Customers and regulatory agencies are getting wise to the CdTe problem and turning to other less poisonous kinds of panels.
I think the article (and its title) are exemplary of a focus on USA & the west alone. When I look how the Solar manufacturing industry here in India and in China are exploding (without much subsidy, but with encouragements like SEZ and low laber cost) then I think you can understand why I read the title as:
"Solyndra seeds doubts about Photovoltaic manufacturability... in USA."
I have no doubt of the strong flow of PV panels from India and China where there is a decent ROI for the systems installed with these (low cost) panels, so there is no doubt about viability, even *without* local subsidies. Just allow feed-in tarif at the mid day price level and you will see how the ROI period shrinks to make the PV industry a success, just that manufacturing will be done elsewhere, so we know where we need to focus to be successful!
TJ, I'm personally not a huge fan of large centralized nuke or coal plants, but I think you have identified the source of the problem for decentralized point sources, and it's one T. Boone Pickens referred to when giving up on his wind farms. The power grid in this country is antiquated, and the DOE's funding of smart grid software only solves half the problem. The physical transmission lines and their support facilities need to be restructured and prepared for an underlying smart grid, and where wiill the capital investment come from for that? Intriguing questions, all.
A colleague and I were talking about power companies and their sources, and about point solutions. I was arguing strongly that we needed a LOT more nuclear plants in this country; he said power companies needed diverse sources.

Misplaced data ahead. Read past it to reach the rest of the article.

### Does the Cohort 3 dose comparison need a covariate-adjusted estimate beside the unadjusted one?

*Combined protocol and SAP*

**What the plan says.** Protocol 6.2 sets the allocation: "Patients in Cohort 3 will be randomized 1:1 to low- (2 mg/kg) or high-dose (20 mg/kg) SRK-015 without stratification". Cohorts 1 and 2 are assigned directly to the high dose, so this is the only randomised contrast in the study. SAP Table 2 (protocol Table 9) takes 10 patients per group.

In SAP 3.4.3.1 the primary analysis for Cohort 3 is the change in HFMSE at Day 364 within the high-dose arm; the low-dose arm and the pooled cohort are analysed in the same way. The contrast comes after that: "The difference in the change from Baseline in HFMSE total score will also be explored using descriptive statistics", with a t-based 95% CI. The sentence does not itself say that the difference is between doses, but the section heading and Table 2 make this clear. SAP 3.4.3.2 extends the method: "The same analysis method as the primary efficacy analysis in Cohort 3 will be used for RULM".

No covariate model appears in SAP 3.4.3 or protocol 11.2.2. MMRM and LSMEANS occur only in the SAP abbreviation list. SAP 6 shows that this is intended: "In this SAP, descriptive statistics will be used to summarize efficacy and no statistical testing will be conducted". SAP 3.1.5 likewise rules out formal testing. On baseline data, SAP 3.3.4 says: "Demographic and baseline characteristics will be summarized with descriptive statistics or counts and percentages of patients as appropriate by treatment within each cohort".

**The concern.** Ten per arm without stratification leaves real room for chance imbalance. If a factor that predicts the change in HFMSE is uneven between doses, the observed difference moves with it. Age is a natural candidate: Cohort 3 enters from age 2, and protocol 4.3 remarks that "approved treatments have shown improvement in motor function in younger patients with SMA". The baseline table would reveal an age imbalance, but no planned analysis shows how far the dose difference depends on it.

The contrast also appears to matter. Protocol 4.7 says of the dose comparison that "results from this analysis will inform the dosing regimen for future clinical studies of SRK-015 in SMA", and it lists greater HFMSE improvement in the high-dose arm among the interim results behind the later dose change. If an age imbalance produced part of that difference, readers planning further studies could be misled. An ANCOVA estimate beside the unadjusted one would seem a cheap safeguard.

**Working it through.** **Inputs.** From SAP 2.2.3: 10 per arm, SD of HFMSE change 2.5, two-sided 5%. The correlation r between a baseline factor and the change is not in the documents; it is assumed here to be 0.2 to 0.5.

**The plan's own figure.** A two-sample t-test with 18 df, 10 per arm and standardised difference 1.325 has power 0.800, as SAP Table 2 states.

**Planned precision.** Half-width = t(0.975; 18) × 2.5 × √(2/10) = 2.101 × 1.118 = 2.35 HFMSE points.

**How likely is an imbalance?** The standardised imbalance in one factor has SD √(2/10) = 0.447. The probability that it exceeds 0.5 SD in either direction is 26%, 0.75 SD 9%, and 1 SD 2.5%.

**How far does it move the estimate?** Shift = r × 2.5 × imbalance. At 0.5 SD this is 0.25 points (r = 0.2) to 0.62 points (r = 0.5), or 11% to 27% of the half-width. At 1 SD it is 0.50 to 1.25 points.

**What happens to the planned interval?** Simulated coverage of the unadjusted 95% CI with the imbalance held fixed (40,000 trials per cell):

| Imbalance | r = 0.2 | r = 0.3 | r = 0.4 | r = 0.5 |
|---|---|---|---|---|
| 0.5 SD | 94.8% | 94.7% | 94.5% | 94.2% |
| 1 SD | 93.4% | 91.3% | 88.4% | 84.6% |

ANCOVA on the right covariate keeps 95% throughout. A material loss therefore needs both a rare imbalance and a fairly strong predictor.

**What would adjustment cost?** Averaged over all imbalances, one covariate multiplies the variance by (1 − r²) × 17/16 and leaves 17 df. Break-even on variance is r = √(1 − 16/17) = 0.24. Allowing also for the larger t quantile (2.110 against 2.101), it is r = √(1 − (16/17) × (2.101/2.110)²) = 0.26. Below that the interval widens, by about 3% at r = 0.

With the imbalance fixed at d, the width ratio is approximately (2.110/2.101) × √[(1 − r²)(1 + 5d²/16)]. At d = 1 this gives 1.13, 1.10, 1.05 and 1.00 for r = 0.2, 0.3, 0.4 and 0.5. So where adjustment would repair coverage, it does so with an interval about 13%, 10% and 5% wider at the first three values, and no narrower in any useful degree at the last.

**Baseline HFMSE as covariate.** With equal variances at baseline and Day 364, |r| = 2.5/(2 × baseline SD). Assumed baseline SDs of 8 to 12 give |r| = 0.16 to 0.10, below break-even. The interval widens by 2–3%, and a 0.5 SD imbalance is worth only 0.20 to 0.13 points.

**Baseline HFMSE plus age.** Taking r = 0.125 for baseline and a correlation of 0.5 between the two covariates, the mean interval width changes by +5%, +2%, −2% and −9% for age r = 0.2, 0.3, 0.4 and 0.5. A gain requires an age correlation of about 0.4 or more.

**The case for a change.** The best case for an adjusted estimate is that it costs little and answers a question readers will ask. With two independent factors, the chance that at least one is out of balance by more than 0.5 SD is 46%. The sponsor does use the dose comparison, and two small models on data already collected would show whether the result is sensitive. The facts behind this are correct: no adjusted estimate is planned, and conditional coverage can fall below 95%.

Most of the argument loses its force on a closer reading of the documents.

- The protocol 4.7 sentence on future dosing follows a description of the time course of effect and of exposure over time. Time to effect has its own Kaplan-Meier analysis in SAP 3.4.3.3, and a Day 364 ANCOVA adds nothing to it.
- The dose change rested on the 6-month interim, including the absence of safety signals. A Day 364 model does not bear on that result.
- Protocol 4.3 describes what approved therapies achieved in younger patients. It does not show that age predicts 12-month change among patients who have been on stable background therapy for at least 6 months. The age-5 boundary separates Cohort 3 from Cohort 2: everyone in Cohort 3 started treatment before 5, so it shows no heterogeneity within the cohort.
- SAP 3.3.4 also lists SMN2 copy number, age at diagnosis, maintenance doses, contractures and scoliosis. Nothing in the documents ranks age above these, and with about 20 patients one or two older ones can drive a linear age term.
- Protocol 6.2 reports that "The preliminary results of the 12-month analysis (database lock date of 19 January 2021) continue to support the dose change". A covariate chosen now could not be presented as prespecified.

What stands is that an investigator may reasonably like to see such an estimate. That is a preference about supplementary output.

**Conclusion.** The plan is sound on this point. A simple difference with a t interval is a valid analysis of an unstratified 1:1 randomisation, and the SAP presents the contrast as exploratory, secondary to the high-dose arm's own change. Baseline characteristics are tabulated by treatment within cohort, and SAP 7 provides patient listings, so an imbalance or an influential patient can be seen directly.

I don't think either of us is wrong.
I would not want to be one of a power company's diverse alternative sources; wind farms in Washington State were shafted this summer when they were asked to shut down because there was too much hydro power available. The investment to plant a wind farm is too great for this type of "request". The power company should have been selling the excess to other states.
By experimenting with the photovoltaic reaction in solar cells, researchers at MIT have made a breakthrough in energy efficiency that significantly pushes the boundaries of current commercial cells on the market.
In a world that's going green, industrial operations have a problem: Their processes involve materials that are potentially toxic, flammable, corrosive, or reactive. If improperly managed, this can precipitate dangerous health and environmental consequences.
A quick look into the merger of two powerhouse 3D printing OEMs and the new leader in rapid prototyping solutions, Stratasys. The industrial revolution is now led by 3D printing and engineers are given the opportunity to fully maximize their design capabilities, reduce their time-to-market and functionally test prototypes cheaper, faster and easier. Bruce Bradshaw, Director of Marketing in North America, will explore the large product offering and variety of materials that will help CAD designers articulate their product design with actual, physical prototypes. This broadcast will dive deep into technical information including application specific stories from real world customers and their experiences with 3D printing. 3D Printing is